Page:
Senate votes to repeal $50 billion tobacco tax break Provision had been slipped into bill signed last month

WASHINGTON — WASHINGTON -- A chastened Senate voted emphatically yesterday to undo a $50 billion tobacco-industry break that had been slipped into the tax-cut bill signed into law last month.

Voting 95-3 to repeal the provision, senators rather contritely agreed to an amendment that unraveled what sponsor Sen. Richard J. Durbin, an Illinois Democrat, called "a sweetheart deal" for the industry.


But the repealer was nearly derailed by an amendment from Sen. Jeff Sessions, an Alabama Republican, who tried to limit the fees that can be collected by attorneys hired by the states to press damage claims against the tobacco industry. Sessions argued that the legal fees could amount to billions of dollars and are "too generous, too much of a windfall, and cannot be defended."

Durbin and his allies defeated the Sessions amendment, 50-48, by arguing that it would put states at a big financial disadvantage in their long, expensive legal jousting with the tobacco industry.


The Senate's vote on Durbin's amendment reflected not only unhappiness with the tax break, but also disdain for the manner in which it was planted in the tax bill by industry lobbyists, with a boost from House and Senate leaders, without the knowledge of most members in either house.

A similar repealing provision in the House, sponsored by New York Democrat Nita M. Lowey, faces formidable opposition from House leaders, who view it as a violation of the tax-and-budget agreement reached between congressional Republicans and President Clinton in late July.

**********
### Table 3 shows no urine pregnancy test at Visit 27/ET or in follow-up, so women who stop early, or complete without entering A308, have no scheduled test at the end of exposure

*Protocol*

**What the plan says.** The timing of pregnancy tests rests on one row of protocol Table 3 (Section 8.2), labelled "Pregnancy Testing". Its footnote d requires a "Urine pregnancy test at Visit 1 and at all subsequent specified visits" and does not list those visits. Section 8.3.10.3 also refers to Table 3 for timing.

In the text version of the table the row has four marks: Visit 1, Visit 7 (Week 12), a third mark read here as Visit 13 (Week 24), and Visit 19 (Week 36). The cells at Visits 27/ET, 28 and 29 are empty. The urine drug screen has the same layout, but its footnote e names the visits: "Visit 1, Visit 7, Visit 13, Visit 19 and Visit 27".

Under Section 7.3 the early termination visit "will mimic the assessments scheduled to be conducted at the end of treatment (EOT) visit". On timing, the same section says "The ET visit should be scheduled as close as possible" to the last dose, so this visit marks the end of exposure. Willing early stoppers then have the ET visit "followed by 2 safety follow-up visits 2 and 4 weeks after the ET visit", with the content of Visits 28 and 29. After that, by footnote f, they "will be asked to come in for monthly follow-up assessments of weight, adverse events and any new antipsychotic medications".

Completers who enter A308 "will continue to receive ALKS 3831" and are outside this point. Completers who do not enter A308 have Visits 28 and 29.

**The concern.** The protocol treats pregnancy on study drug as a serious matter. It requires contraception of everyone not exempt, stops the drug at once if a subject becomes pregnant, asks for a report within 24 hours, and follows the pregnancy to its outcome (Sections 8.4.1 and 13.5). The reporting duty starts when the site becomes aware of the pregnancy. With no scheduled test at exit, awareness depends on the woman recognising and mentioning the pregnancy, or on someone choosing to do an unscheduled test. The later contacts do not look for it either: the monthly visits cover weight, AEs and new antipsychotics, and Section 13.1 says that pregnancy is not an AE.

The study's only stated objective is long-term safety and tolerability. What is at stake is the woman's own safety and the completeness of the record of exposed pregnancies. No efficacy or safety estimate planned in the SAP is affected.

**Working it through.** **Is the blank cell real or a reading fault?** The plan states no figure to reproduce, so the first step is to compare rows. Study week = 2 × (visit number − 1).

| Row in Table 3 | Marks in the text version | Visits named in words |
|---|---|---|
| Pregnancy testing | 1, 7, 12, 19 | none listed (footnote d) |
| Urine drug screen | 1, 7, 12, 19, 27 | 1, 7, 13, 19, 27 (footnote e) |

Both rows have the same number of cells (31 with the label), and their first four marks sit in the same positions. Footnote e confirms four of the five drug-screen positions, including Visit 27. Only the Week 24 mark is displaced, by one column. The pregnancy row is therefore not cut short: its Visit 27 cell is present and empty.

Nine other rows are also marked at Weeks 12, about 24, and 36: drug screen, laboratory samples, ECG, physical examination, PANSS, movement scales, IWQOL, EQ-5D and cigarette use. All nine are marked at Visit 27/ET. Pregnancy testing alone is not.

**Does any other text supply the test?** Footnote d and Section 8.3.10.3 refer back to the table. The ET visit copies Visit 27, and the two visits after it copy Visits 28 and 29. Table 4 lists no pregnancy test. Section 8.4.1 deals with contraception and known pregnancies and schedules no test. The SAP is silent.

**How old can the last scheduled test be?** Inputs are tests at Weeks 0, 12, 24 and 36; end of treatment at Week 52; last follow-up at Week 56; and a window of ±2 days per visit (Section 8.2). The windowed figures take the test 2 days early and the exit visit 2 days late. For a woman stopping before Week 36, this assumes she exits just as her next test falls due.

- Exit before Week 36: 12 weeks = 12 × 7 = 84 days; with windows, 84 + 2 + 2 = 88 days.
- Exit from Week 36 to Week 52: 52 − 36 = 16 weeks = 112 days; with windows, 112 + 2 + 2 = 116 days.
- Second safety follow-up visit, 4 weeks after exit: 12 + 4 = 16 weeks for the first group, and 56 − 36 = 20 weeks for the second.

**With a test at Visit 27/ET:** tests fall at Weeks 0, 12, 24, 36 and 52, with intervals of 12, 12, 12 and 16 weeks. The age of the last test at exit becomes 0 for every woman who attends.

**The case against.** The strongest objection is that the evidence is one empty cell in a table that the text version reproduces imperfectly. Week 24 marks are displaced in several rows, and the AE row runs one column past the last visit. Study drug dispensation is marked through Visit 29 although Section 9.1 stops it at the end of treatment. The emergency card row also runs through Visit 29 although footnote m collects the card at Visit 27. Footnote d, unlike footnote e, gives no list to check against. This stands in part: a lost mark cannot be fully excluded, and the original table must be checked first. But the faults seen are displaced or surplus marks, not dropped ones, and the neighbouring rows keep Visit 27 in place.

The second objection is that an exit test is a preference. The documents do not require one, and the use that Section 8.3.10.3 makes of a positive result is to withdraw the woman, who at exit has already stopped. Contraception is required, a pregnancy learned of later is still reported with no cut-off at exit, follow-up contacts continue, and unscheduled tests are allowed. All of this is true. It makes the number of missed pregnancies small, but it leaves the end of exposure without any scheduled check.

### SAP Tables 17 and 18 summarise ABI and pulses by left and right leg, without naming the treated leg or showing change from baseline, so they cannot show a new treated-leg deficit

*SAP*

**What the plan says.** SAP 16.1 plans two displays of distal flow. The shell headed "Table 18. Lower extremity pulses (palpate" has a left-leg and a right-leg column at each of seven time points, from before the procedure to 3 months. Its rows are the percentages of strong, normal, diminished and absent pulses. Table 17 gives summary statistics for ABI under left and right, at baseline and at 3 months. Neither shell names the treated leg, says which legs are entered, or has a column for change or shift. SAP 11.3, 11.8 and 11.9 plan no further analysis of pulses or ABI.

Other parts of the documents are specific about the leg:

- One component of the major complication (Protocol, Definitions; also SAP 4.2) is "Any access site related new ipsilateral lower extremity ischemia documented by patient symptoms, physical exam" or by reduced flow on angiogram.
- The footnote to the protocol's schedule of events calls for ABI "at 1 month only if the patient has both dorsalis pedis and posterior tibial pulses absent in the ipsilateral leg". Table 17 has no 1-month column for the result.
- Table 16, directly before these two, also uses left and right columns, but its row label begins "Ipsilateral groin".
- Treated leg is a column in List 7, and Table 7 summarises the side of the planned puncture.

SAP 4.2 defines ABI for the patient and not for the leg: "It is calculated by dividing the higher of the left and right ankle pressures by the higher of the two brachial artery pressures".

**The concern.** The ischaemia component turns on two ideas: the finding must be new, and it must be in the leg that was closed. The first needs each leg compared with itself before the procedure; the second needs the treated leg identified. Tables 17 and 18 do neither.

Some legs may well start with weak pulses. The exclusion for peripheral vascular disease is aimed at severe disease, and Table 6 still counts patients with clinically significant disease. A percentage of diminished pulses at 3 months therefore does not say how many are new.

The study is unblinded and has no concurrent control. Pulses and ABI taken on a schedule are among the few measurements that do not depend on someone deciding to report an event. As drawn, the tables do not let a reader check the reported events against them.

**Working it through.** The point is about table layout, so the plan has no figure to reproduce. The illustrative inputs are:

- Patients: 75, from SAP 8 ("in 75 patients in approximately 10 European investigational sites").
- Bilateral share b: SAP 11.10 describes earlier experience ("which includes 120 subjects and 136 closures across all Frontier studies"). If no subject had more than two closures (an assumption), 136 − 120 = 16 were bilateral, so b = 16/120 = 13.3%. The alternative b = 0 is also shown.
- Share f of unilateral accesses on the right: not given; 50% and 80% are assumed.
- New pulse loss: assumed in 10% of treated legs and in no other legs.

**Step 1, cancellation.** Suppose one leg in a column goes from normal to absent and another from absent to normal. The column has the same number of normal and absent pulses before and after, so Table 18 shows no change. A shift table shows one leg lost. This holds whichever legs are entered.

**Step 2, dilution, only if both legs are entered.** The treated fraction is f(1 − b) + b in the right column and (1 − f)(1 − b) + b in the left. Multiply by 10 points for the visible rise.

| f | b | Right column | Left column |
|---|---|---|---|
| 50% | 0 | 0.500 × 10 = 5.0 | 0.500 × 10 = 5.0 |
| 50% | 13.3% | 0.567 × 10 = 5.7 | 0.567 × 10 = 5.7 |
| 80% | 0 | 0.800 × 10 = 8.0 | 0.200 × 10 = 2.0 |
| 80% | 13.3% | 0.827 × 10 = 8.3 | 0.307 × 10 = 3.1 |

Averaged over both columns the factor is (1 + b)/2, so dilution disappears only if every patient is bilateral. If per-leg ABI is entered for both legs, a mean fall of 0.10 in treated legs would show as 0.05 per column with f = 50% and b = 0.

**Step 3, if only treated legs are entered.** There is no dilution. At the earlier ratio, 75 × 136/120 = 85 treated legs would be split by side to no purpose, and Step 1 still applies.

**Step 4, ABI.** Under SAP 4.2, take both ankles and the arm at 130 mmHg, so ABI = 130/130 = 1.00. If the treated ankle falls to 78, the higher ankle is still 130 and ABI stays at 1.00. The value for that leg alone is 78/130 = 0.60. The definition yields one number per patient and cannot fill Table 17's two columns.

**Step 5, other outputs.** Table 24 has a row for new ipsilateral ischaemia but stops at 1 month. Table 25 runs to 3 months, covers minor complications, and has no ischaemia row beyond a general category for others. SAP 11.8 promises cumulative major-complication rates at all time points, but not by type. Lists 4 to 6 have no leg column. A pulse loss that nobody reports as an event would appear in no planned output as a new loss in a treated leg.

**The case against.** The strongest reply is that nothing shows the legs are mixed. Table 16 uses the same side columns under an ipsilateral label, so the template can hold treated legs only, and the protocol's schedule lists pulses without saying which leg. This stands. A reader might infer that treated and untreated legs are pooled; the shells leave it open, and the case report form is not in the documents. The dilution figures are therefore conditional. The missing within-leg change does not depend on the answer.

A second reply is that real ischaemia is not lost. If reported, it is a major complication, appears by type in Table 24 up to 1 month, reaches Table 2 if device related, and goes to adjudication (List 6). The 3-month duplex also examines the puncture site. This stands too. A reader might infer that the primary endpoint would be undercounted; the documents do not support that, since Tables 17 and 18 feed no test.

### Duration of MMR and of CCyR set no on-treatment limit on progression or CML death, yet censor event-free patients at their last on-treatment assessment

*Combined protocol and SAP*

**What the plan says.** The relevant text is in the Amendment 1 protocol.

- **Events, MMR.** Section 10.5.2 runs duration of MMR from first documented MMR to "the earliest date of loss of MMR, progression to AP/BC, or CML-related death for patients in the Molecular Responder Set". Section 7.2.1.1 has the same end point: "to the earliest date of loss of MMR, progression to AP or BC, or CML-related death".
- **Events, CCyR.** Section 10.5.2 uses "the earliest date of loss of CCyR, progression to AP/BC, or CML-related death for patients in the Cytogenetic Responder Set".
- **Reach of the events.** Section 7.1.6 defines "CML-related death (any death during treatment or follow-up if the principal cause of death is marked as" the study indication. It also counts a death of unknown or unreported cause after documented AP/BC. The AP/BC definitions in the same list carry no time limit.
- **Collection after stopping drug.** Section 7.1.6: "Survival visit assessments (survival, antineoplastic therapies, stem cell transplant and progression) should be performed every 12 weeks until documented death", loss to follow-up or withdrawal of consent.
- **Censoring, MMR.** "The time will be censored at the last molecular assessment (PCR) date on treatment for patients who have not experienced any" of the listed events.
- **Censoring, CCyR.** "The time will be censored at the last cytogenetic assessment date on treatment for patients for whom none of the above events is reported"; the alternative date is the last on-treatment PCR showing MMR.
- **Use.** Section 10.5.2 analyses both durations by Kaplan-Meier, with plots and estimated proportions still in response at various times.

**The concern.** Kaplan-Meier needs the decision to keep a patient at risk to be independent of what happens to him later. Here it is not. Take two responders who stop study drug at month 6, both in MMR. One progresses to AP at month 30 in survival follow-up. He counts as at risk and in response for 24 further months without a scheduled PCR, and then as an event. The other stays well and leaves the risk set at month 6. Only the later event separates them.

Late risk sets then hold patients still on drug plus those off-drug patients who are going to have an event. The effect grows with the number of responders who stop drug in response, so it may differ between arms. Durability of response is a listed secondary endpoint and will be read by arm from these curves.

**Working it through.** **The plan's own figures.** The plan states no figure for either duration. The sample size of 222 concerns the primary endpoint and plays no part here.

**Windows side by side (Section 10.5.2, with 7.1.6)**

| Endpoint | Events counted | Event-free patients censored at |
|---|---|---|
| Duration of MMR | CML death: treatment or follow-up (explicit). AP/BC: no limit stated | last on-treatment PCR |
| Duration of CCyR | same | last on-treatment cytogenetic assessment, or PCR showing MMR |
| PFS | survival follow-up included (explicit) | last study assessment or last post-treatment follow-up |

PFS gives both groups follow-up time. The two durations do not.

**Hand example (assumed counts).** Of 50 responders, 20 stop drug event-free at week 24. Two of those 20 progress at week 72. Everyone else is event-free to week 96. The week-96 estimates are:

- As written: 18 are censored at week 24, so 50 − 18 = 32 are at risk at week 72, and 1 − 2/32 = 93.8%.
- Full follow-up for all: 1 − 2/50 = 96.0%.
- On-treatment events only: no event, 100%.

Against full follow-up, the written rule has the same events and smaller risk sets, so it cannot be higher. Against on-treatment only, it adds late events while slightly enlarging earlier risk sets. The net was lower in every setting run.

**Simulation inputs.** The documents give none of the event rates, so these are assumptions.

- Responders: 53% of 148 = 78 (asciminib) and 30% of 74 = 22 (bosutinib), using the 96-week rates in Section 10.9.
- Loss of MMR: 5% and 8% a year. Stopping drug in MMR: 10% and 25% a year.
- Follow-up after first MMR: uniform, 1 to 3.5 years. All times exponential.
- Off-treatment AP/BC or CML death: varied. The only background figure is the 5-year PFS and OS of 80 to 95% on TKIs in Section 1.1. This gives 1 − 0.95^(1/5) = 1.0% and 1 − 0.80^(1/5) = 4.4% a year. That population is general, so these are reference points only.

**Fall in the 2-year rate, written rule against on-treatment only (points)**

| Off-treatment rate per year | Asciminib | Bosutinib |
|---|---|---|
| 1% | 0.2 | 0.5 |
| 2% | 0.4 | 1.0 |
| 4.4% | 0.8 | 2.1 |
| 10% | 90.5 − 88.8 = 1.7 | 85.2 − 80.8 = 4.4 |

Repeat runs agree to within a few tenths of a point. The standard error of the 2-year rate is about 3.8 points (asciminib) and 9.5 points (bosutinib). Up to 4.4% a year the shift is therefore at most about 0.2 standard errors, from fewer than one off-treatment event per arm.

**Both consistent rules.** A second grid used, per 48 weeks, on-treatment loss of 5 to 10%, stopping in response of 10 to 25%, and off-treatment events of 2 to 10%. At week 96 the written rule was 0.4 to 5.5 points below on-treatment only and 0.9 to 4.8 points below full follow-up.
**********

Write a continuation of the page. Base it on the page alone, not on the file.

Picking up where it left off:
Under a major settlement forged in June between the industry and 39 states and Puerto Rico, the tobacco companies agreed to pay the states about $368 billion over 25 years to compensate them for the Medicaid money they spend to treat smoking victims. Part of the money also would be devoted to programs that discourage smoking among young people.

When the tax-and-budget package emerged for votes in the House and Senate, it contained a provision permitting the tobacco companies to credit the money paid under a new 15-cent increase in federal tobacco taxes against the $368 billion going to the states. That tax break was estimated to reduce the industry's total liability by about $50 billion.

The three votes against the repeal were cast by Republicans from tobacco-growing states: Mitch McConnell of Kentucky, and Jesse Helms and Lauch Faircloth of North Carolina.

Pub Date: 9/11/97